UN ‘Expert’ Demands Christians Comply with Leftist Ideology

A United Nations “expert” adviser on sexual orientation has issued a new report demanding that Christians comply with radical leftist ideology. In his report, UN “expert” Victor Madrigal-Borloz expresses the idea that religious freedom is “not incompatible” with LGBT ideology.

However, a report from Washington Stand explains that compatibility comes only when faith standards are “subservient” to the sexual-political agenda embraced by LGBT organizations.

Madrigal-Borloz reported to the 53rd Session of the U.N. Human Rights Council that religious freedom can be “compatible” with the LGBT agenda if Christians and other religious groups comply with leftist ideology.

Complying with Madrigal-Borloz’s idea of compatibility will be accomplished through making “long-held religious beliefs and traditions … subservient” to the “woke” agenda, the Washington Stand notes.

“Paying attention to the voices and practices of inclusive communities can help to shift narratives claiming that the exercise of freedom of religion or belief is incompatible with the equal enjoyment of human rights by LGBT persons,” Madrigal-Borloz told the UN.

The report said he then, however, proceeded to propose “blatant violations of religious freedom.”

Madrigal-Borloz declared that the fix for religions that are “incompatible” with radical ideology is to have religious communities re-interpret their own doctrines to meet his preferences.

According to Madrigal-Borloz, religious beliefs, and traditions must become subservient to LGBT ideology and the UN agenda.

“In some cases, religious narratives have been deliberately used to justify violence and discrimination — often in defiance of the doctrine of those faiths, and also beyond the scope of the right freedom of religion or belief,” he complained.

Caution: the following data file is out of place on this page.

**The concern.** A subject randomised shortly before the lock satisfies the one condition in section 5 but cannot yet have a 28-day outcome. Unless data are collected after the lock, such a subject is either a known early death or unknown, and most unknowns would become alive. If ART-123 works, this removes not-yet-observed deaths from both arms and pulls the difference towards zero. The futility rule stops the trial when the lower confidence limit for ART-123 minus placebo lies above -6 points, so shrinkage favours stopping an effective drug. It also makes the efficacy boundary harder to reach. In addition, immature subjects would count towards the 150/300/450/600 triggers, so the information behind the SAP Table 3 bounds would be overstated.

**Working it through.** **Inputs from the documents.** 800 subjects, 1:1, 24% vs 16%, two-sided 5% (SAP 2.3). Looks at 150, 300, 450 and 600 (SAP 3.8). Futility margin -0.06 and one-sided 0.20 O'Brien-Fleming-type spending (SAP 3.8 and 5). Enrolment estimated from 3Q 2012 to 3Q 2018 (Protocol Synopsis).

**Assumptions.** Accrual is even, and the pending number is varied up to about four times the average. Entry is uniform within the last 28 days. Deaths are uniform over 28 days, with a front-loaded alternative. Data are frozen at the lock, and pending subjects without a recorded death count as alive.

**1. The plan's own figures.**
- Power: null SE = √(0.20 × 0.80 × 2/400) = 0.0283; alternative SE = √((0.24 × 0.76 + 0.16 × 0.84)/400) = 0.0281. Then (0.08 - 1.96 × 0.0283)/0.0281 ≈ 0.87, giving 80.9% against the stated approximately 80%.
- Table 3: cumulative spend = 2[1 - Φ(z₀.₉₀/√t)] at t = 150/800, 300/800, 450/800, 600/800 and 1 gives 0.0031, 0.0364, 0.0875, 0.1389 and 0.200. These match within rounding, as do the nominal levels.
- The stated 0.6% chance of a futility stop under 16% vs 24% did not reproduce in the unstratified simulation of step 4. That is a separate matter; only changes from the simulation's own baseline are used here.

The Stand explained that adhering to Madrigal-Borloz’s ideas would mean abandoning core religious beliefs.

“So, now if we hold to biblical truth, we are apparently just misinterpreting our own doctrines,” the outlet notes.

He insinuates that religious believers who do not embrace the LGBT ideology are misinterpreting their own religion.

Madrigal-Borloz also cited concern about those people who are interpreting religious doctrines that place homosexuality “within a discourse of immorality and sin.”

He suggested such comments about LGBT lifestyles and sin “can be considered hate speech or even incitement to violence.”

He lashed out as nations, like Hungary, have banned same-sex duos from adopting children.

Madrigal-Borloz continued, “The concept of a ‘natural’ order as the guiding principle of human and social existence is also present in conservative doctrine.”


In what appears to be an open attack on religious freedom, Madrigal-Borloz’s report blasts “exemptions” for organizations such as foster care and adoption agencies that allow them to follow their biblical faith in their custody decisions.


He charged the world with “obligations” to submit to the LGBT belief system.

“[I]t is not permissible for individuals or groups to invoke ‘religious liberty’ to perpetuate discrimination against … lesbian, gay, bisexual, trans and intersex persons when it comes to the provision of goods or services in the public sphere,” Madrigal-Borloz’s report said.

He pointed to several cases in the U.S. where wedding vendors have declined demands to violate their faith by promoting same-sex unions.

Madrigal-Borloz also insists that LGBT people must be allowed to participate in religious communities despite their “exclusionary practices.”

“It is inappropriate for a U.N. expert to suggest that religious communities should change their beliefs and practices in order to benefit those who wish to violate religious tenets and still identify with a given faith,” the Stand argues.

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